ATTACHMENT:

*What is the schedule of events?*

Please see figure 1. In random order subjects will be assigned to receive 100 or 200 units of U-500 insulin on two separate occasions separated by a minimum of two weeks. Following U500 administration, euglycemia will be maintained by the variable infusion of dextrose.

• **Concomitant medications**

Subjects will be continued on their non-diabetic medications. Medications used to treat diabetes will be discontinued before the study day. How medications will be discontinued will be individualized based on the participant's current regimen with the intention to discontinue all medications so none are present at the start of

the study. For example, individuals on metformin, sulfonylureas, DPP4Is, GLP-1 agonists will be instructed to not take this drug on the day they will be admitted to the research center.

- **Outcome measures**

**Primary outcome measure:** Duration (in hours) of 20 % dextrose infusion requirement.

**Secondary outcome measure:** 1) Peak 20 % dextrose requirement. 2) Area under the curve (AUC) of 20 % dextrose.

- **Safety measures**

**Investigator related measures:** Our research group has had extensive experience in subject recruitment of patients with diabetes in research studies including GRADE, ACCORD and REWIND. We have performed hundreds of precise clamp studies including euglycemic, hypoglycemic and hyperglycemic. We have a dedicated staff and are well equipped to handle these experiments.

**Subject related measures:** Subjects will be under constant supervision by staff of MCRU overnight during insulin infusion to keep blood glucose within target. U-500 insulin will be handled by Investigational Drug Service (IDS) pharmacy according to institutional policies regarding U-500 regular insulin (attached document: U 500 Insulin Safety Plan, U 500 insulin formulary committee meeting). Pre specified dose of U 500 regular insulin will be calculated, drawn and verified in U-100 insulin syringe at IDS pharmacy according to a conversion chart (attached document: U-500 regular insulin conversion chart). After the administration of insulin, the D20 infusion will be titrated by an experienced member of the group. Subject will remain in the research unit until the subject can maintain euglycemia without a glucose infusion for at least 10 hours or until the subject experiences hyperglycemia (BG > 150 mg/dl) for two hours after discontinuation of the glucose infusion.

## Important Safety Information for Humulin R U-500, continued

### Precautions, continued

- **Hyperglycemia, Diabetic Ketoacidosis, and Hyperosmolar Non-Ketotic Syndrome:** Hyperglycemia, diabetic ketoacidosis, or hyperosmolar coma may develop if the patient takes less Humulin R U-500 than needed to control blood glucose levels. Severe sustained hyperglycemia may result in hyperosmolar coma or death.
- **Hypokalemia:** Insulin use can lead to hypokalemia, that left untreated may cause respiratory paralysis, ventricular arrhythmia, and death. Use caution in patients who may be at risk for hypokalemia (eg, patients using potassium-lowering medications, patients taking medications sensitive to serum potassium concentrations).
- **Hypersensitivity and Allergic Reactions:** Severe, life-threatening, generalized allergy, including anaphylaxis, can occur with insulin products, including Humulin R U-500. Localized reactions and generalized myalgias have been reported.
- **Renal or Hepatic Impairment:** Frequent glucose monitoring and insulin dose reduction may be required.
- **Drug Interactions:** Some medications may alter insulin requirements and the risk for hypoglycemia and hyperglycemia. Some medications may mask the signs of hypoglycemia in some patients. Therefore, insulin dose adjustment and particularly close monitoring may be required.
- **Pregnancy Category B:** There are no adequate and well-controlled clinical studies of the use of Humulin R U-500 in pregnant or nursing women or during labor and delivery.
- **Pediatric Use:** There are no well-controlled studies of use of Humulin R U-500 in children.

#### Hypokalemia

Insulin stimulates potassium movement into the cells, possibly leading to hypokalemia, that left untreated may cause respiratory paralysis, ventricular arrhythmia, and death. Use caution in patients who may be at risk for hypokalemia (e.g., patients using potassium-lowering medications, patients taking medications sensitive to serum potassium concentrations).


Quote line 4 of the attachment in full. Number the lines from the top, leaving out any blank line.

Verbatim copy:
Subjects will be continued on their non-diabetic medications. Medications used to treat diabetes will be discontinued before the study day. How medications will be discontinued will be individualized based on the participant's current regimen with the intention to discontinue all medications so none are present at the start of